Very few firearms are "mechanically centered" so they shoot to point of aim when the sights are in the center of their range of motion. It takes a bit of work to do it. I set up two of my rifles on July 5, 2014 and this is the Ray-Vin gauge that makes it happen.
The genius behind this gizmo is Ray Brandes. It is a Ray-Vin sight adjustment tool. It is used to precisely rotate the front sight tower of a rifle. For a standard AR-15 that's around 0.006" per MOA. This tool also works well for match rifles with barrel mounted sights particularly ones with tall front sights. There's another tool jig for the rear sights of an M-16A2 to check click repeatability. I have one of them too. I consider myself lucky to have gotten them from Ray-Vin when the company was in full swing. These tools result in a rear sight shooting center at center. It's the bees knees.
Most of the time centered rears on AR's are a service rifle thing. But it doesn't have to be. Above is a Barry Dueck RTS with its front sight mounted on a PRI rail gas block. Mounting it this way allows for rotating the front sight alignment to get a perfect mechanical zero. This gun has a 20" 1-8 twist DPMS barrel making it quite the SDM rifle with 77/80 gr. ammo out to the practical limit of heavy bullet mouse ballistics, approximately 800 meters. I wanted to get a the rear sight mechanically centered along with the front sight mounted on the barrel so this gun can shoot offhand with iron sights at NRA matches in the optical-class category. An AR canted 45 degrees actually allows for a very small bore like standing position with the front arm in tight contact with the body. It's kind of neat.
Match rifles also have adjustable front sights and the principles of centering up are the same.
Rotating the front sight about the axis of the barrel works with match rifles too. Here I've moved the front tower on a Eliseo R1 long range single-shot rifle in .284 Winchester over so I have a more centered mechanical zero for my iron sights. This is important for long range matches where windy conditions can cause to to have to dial unseemly amounts of windage.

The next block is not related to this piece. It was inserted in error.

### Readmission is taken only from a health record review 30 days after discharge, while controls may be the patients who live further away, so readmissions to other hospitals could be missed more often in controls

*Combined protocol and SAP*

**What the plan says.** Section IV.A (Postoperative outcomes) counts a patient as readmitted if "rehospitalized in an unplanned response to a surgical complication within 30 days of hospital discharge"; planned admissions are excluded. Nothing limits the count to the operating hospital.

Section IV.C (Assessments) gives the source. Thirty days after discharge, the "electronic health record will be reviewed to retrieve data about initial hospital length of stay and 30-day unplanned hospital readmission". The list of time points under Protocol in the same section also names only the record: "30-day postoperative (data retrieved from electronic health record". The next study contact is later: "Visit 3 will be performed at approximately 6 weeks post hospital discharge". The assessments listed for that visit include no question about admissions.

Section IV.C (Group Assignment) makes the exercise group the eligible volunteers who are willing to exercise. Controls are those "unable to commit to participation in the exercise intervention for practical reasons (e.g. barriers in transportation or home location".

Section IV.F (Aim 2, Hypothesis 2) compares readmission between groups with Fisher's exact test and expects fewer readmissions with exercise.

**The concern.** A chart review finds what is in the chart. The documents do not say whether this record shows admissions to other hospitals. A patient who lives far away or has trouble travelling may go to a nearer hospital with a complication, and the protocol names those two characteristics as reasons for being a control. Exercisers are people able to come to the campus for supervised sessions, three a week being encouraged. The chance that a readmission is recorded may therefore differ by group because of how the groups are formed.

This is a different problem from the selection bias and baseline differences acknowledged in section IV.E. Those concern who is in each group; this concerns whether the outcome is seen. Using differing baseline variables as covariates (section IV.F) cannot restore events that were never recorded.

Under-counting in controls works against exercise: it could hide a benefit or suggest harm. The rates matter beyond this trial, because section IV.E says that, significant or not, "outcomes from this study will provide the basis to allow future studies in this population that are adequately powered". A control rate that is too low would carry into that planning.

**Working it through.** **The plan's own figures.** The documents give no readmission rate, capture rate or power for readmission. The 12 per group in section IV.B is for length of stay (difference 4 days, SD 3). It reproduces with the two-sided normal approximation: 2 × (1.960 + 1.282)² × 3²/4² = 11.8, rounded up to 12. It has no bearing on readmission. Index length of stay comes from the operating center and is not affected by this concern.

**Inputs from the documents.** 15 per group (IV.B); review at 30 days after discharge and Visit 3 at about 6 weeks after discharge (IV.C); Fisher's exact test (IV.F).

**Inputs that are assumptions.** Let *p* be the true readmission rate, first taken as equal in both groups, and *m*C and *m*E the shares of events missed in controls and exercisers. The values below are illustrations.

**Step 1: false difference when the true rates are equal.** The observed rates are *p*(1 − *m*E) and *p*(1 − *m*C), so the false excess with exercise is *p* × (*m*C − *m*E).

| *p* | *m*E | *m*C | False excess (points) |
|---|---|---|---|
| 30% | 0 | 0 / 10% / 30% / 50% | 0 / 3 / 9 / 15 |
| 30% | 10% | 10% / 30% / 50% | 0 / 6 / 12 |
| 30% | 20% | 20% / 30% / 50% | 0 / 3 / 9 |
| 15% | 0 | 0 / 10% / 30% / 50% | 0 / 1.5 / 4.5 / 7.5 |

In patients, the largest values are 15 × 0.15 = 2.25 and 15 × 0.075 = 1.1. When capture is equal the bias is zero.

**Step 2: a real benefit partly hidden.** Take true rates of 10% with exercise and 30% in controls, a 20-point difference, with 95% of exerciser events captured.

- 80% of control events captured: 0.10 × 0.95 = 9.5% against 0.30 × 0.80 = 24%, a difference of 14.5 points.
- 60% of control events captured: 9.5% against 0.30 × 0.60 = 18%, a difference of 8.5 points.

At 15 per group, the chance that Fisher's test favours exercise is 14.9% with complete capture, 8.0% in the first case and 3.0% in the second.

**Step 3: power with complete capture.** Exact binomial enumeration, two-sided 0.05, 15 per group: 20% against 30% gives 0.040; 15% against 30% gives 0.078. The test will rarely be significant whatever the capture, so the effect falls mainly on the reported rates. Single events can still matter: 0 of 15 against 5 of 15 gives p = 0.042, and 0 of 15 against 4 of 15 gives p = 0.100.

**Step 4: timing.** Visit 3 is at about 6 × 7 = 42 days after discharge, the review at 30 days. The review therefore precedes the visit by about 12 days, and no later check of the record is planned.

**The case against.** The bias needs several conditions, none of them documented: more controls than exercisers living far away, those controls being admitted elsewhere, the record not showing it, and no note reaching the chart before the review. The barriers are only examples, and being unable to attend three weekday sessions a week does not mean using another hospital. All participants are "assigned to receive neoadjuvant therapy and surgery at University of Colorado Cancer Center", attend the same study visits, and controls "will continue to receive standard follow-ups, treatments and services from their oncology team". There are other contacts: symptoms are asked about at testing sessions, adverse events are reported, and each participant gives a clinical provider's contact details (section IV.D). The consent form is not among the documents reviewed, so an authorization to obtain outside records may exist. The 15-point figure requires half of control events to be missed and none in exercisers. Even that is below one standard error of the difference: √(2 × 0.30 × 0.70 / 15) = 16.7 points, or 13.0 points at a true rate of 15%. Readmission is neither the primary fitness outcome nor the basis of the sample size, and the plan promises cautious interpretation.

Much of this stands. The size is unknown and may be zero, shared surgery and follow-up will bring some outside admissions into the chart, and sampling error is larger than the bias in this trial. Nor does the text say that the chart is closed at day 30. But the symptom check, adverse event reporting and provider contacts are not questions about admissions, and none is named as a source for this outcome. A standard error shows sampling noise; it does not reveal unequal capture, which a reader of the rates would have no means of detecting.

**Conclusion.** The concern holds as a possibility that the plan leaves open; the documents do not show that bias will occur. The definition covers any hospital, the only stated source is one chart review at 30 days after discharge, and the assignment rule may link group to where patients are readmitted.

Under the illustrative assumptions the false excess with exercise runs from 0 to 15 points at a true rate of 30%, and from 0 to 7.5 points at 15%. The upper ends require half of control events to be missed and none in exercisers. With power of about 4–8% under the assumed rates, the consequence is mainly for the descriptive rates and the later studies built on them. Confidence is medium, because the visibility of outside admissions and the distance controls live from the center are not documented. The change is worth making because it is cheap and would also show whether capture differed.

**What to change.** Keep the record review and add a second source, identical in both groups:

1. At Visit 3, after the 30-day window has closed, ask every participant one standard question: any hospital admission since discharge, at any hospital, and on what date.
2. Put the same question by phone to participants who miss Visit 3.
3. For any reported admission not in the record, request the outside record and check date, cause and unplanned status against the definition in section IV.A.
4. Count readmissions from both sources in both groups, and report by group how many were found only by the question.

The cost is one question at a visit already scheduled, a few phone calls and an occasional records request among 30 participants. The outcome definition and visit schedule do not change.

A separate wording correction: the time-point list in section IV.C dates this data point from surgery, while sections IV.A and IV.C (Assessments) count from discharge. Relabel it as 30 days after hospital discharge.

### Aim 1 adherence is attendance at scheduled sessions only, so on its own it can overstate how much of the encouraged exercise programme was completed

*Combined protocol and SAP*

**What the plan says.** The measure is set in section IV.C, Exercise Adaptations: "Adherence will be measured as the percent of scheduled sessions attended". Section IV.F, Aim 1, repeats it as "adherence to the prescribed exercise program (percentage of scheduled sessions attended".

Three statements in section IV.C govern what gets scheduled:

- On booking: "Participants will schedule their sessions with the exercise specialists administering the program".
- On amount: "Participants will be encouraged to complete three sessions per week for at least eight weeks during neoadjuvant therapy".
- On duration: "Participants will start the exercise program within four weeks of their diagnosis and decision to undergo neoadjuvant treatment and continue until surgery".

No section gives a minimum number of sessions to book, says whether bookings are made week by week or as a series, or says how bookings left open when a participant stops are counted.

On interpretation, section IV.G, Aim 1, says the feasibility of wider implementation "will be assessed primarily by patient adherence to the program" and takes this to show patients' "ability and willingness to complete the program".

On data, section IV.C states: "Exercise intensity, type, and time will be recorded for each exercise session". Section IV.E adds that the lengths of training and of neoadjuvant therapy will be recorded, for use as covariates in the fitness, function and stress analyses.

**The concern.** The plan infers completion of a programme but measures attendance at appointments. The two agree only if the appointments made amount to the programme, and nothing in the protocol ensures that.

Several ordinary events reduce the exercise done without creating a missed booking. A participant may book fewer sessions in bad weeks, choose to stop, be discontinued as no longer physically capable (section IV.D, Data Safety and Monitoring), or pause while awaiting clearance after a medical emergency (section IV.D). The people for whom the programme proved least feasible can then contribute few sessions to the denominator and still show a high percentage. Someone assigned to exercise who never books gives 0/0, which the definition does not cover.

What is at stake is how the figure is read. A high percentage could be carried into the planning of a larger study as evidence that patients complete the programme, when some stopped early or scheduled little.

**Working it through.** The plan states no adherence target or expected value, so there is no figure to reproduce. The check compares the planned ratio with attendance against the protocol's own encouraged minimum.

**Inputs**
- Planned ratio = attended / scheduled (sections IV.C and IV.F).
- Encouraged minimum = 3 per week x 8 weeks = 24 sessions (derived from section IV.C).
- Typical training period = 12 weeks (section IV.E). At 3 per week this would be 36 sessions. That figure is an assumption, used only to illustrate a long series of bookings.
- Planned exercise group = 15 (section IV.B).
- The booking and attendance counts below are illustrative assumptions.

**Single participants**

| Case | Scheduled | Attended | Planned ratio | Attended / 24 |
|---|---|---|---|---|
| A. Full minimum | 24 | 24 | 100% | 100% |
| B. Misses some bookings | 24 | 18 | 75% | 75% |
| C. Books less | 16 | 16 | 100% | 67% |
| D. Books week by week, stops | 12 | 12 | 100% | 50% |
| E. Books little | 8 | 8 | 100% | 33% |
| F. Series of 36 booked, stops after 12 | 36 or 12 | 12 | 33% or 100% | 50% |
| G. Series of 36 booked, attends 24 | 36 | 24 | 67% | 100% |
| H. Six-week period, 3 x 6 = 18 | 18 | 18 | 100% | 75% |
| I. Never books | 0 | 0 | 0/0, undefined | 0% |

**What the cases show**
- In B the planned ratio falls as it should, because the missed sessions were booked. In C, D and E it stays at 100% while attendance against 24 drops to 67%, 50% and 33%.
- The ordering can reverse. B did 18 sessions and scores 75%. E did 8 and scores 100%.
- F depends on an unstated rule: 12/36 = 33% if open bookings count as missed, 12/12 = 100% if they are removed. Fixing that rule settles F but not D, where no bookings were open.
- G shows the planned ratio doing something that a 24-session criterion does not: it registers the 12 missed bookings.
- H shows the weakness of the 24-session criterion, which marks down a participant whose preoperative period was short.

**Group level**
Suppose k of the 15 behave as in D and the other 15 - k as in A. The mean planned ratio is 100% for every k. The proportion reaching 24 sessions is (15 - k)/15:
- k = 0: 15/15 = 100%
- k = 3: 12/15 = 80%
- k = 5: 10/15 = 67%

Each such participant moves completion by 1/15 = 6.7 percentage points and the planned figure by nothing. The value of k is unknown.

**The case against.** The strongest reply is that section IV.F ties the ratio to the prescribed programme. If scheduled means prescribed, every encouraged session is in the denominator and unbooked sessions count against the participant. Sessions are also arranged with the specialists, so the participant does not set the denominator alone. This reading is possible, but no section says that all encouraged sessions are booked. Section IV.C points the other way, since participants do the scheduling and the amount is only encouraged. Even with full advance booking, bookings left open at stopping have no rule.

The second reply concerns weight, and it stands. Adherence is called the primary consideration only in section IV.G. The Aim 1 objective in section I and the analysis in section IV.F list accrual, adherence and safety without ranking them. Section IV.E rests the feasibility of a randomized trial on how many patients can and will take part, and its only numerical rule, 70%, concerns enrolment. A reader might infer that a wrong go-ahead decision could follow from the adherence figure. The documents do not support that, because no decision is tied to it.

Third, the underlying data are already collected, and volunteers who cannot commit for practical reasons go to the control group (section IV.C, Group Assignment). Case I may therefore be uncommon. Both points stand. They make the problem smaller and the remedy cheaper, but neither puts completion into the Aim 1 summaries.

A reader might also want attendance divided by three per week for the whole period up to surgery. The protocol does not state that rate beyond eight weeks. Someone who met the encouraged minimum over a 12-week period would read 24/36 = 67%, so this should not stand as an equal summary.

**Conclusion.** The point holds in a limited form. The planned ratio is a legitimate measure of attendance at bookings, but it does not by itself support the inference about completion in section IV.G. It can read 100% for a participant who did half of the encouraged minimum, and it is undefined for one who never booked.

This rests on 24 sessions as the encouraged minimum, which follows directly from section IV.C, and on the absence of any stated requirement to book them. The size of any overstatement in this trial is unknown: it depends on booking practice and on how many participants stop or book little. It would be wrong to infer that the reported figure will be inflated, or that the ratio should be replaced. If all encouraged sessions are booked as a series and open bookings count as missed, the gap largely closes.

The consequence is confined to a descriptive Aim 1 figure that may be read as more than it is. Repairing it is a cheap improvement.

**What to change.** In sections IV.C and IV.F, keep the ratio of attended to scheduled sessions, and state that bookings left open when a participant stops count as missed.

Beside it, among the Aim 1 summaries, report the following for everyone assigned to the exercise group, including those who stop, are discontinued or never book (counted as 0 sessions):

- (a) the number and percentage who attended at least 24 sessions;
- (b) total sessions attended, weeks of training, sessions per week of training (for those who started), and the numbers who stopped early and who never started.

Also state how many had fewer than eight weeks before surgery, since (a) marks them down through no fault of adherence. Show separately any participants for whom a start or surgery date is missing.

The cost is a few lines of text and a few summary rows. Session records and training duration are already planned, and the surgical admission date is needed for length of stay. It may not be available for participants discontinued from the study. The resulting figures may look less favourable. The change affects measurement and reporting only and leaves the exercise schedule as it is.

This particular rifle got nicknamed the "Snake Gun" because of the water transfer printing finish I had applied to it. So here's the "snake" in its natural habitat, This is a very nice view of the rifle on the firing line at the Burbank Rifle and Revolver Club's range in Castaic, California. The 200 yard targets can be seen at the upper right of the photo and 300 yards to the left down range. If you zoom in, my test target is the leftmost one at 200 yards. You can see the rifle with its iron sights mounted. Its scope - a Sightron 6-24X FFP with an MOA-2 reticle - is on the bench to its left and a box of ammo to the right. Here are the specs on the gun,
Rifle: Eliseo R1
Sights: Phoenix Precision
Ammo: .284 Winchester
Bullet: Nosler 168 CC
Powder: 53.5gr IMR 4831
Case: Lapua 6.5x284 necked up to 7mm
Seated to 15/1000th's jump.
Iron sight hijinks. After moving the front sight tower of my rifle to the left so it would center my rear sight, I fired a test string of 10 shots. Starting with the round on the right in the cardboard, I walked it into the X ring. When it got there I stopped and looked at the rear sight to confirm it was close enough to the middle of its movement range. It was. So I fired the rest of a 10 shot string to see how it grouped. The answer is quite nicely.
I have one more calibration session to do with this gun to get a final mechanical center once I switch from the fire forming loads I'm using now to the long range competition loads I will use. These will be very high ballistic coefficient (b.c.) Bergers. When that time comes, I'll use a caliber to measure how much the movement of the front sight tower needs to be. I'll use the Ray-Vin tool to perform the rotation and then it'll be time to use a gaggle of bubble levels to make sure the crossbar in the front sight and the tower mounted bubble are true to the rifle. There's a lot more to tinker with versus a Service Rifle.